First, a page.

Regular readers know that I’m often critical of many law school deans. But when one of them gets it right, let’s give credit where it’s due. As the glut of new attorneys persists, the University of Kansas School of Law Dean Stephen Mazza became the latest dean to announce significant reductions in incoming class size. With that action, he has earned a “Commendable Conduct Award.”
Not the first
The University of Kansas isn’t the first to implement such cuts. Last year, Frank Wu, chancellor and dean of the University of California Hastings School of Law announced a 20 percent reduction in class size for the fall of 2012.
“The critics of legal education are right,” Wu said. “There are far too many law schools and there are too many law students and we need to do something about that.”
George Washington University, Albany Law School, Creighton University School of Law, and Loyola University Chicago School of Law have reduced entering class size, too. In March, Northwestern Law School Dean Daniel Rodriguez said his school would reduce the fall 2013 class by 10 percent. “We can’t ignore the destabilizing forces that the legal industry is facing today,” he said.
KU deserves special praise
All of these efforts to reduce the size of entering classes are commendable. But there are several unique aspects to the University of Kansas announcement that make it especially noteworthy.
First, the reduction as a percentage of enrollment in prior years is large: from 175 students graduating this year to a target of 120 students for the 2013 entering class and for the foreseeable future.
Equally significant, it appears that KU didn’t have to take its laudable step. The dean said that applications were down only about 10 percent — far less than many other schools. Moreover, an impressive 82 percent of 2012 graduates secured long-term jobs where a JD was required or preferred — far above the national average.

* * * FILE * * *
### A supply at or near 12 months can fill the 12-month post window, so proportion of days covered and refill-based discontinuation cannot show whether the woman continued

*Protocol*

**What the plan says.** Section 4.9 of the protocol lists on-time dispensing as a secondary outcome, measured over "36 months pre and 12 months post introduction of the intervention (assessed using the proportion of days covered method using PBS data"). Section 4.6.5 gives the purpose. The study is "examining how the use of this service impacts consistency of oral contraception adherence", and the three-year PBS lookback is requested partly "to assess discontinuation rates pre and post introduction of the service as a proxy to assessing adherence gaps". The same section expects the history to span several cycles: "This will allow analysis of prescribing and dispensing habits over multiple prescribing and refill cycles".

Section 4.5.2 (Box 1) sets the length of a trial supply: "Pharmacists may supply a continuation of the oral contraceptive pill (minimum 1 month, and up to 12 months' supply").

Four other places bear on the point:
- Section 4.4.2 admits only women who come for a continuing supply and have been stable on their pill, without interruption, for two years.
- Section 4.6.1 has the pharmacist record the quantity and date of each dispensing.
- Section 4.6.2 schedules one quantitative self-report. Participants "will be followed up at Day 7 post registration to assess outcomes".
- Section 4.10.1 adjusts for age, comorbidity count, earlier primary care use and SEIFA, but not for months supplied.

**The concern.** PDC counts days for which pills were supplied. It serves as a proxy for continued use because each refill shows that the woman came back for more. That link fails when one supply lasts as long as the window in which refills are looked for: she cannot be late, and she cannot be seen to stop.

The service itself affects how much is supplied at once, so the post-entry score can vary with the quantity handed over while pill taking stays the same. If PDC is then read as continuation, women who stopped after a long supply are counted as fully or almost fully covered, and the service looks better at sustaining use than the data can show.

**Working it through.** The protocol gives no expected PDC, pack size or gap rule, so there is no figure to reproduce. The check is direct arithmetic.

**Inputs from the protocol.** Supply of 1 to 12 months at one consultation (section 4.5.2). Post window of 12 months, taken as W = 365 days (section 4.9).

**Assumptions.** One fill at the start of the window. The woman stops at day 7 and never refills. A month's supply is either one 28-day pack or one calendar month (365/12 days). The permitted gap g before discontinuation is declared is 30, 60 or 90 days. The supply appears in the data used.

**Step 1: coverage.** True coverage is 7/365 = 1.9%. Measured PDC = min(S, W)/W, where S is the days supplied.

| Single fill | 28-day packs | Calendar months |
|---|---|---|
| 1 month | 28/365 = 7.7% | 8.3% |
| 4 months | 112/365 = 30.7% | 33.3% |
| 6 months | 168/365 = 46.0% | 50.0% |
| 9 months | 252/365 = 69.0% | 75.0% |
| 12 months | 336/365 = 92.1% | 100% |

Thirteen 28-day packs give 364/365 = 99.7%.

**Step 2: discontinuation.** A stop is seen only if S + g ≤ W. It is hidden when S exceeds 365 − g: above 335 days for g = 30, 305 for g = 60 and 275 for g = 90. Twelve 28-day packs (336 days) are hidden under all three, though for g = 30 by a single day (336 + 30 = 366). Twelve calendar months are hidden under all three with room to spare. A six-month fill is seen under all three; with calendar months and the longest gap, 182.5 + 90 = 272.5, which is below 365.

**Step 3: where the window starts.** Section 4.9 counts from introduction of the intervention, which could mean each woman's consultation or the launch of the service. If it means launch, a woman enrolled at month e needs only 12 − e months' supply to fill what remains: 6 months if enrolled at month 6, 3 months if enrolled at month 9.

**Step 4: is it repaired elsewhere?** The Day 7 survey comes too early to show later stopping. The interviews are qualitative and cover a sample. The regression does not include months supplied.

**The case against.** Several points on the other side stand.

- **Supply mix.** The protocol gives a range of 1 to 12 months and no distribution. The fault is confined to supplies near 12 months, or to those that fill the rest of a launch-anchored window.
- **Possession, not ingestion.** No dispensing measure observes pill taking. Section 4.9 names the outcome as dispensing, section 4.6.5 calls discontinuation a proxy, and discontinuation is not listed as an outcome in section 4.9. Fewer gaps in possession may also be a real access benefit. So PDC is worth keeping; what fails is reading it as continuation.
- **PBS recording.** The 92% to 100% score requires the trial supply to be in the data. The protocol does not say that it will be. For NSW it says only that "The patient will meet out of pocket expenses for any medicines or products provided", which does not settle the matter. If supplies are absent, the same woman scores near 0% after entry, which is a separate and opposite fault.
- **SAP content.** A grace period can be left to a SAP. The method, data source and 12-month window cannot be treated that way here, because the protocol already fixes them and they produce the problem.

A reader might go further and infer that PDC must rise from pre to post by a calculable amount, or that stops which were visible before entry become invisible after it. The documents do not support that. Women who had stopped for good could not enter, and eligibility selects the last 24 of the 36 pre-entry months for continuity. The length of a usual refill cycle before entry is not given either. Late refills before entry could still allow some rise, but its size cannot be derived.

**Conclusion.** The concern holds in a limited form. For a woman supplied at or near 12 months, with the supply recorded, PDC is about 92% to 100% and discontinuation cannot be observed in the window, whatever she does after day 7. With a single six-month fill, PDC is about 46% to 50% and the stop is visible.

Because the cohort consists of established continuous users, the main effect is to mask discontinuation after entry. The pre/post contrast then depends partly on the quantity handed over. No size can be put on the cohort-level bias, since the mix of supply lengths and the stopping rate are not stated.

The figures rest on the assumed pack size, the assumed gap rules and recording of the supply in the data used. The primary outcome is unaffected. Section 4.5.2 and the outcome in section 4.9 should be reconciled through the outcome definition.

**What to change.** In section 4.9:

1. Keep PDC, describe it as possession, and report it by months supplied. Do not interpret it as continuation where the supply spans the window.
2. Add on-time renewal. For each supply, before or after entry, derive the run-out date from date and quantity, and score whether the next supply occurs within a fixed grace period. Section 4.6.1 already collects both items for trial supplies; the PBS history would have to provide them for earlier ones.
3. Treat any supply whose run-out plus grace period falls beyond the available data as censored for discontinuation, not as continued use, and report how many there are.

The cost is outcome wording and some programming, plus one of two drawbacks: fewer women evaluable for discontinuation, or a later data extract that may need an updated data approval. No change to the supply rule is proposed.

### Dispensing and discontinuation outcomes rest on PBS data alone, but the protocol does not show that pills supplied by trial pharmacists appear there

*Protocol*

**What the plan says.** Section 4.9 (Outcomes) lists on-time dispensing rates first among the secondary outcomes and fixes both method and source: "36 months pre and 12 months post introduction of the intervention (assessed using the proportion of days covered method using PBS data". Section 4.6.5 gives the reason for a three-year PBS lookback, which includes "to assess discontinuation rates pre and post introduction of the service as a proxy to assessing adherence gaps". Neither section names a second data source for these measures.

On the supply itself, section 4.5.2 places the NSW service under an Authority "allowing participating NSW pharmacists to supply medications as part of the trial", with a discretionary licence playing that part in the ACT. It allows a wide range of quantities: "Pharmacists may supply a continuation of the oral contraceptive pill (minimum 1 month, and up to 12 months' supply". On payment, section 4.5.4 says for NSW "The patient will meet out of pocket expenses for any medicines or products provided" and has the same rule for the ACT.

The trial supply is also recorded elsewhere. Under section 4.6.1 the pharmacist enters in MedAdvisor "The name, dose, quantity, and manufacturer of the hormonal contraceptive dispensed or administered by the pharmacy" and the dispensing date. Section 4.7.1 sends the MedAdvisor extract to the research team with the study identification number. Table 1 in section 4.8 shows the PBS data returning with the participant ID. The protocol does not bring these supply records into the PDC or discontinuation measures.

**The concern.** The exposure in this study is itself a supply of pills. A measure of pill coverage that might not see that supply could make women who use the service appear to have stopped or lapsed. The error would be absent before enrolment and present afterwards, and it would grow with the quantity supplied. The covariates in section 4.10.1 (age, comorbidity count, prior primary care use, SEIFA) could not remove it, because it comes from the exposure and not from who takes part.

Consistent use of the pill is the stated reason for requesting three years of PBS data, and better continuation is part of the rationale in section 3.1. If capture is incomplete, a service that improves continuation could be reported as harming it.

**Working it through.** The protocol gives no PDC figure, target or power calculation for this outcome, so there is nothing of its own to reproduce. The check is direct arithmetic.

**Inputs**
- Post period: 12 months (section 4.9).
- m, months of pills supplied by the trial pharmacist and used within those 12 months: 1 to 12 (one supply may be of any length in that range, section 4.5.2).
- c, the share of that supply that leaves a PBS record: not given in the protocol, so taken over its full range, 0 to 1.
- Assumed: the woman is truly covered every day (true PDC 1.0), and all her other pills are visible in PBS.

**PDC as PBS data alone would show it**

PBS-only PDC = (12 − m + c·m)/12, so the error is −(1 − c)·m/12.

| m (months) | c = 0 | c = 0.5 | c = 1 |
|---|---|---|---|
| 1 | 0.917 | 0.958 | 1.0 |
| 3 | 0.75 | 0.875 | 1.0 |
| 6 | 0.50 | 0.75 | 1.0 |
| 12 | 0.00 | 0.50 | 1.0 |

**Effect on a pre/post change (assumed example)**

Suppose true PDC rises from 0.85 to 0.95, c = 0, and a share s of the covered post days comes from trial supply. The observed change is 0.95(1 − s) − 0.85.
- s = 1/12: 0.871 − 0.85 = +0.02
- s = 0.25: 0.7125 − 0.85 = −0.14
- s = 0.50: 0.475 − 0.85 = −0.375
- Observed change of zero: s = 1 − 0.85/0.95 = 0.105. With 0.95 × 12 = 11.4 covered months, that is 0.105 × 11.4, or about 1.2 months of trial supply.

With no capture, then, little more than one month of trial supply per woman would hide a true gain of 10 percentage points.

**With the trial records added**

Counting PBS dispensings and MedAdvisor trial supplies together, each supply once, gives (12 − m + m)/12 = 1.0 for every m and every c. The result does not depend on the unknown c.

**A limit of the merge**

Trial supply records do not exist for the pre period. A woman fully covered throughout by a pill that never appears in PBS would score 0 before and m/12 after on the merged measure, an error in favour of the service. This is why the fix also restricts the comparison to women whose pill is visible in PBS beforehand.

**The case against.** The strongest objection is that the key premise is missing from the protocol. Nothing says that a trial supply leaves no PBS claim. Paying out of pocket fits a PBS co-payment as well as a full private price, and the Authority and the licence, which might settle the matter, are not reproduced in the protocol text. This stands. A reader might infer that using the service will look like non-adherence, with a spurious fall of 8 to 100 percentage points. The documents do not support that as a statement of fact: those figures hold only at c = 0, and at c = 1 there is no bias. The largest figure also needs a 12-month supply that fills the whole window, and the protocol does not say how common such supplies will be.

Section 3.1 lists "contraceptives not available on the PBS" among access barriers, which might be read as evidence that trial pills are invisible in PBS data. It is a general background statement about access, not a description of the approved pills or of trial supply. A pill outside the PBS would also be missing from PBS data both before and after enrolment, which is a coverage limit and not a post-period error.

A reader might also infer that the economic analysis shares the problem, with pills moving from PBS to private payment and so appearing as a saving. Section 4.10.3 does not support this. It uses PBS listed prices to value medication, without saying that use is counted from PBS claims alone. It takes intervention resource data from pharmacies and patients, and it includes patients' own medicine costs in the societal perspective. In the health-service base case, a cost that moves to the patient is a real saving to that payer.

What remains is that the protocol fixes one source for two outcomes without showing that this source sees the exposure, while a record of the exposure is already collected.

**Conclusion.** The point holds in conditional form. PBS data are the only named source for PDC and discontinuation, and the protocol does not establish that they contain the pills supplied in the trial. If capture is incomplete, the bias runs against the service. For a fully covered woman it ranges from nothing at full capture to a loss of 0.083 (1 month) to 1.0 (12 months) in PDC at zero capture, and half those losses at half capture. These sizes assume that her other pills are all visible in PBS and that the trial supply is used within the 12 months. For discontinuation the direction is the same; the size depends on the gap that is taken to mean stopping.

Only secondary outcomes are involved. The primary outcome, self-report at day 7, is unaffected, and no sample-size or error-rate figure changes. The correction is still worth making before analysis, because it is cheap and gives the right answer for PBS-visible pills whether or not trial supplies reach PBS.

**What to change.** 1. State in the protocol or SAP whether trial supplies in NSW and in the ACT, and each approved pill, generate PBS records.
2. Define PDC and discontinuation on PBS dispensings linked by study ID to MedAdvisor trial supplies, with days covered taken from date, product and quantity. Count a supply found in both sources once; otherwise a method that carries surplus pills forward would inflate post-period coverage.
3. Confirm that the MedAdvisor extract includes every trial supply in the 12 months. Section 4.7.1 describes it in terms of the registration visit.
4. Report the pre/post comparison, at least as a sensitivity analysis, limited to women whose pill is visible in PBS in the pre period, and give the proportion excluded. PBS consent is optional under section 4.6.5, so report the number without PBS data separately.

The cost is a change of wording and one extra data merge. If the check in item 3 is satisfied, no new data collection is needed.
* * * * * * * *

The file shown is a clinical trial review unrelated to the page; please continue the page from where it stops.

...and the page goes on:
As an added bonus, a KU legal education is a relative bargain compared to many other schools: $18,600 tuition for full-time students who are state residents; $31,500 for out-of-state.
Motivations matter; outcomes matter more
Everyone expects that the decline in the number of law school applicants will produce lower average LSATs and GPAs for the entering 1L class. That, in turn, would hit the selectivity component of a school’s overall U.S. News ranking. It’s possible that some deans have reduced entering class size as part of a strategy to protect their rankings. But if the overall net outcome is that law schools as a group produce fewer lawyers three years from now, then the rankings may have helped to mitigate damage that they have caused since their first appearance in 1987.
Ay, there’s the rub. Will there be fewer total law graduates, or will other schools (and new ones in the pipeline) enroll the students that KU and others don’t accept? Indeed, will some schools expand enrollments solely to increase their tuition revenues? Asking those institutions to consider the long-term well being of the marginal students they recruit, or the sad state of the profession itself, would be asking too much, I guess.
One way to counteract the agendas of deans who refuse to do the right thing is to recognize those who do. Even more important is the task of helping prospective law students make informed decisions before they apply to law school. Over time, perhaps more of them will take advantage of increased transparency to assess realistically their own suitability for a satisfying and successful legal career. But at any age, encounters with confirmation bias are never easy.
Meanwhile, kudos to Dean Stephen Mazza and the University of Kansas School of Law. He’s been dean only since April 2011, but he’s already making a profound difference in the way that matters most — one person at a time. (And thanks to one of my regular readers who brought Dean Mazza’s announcement to my attention.)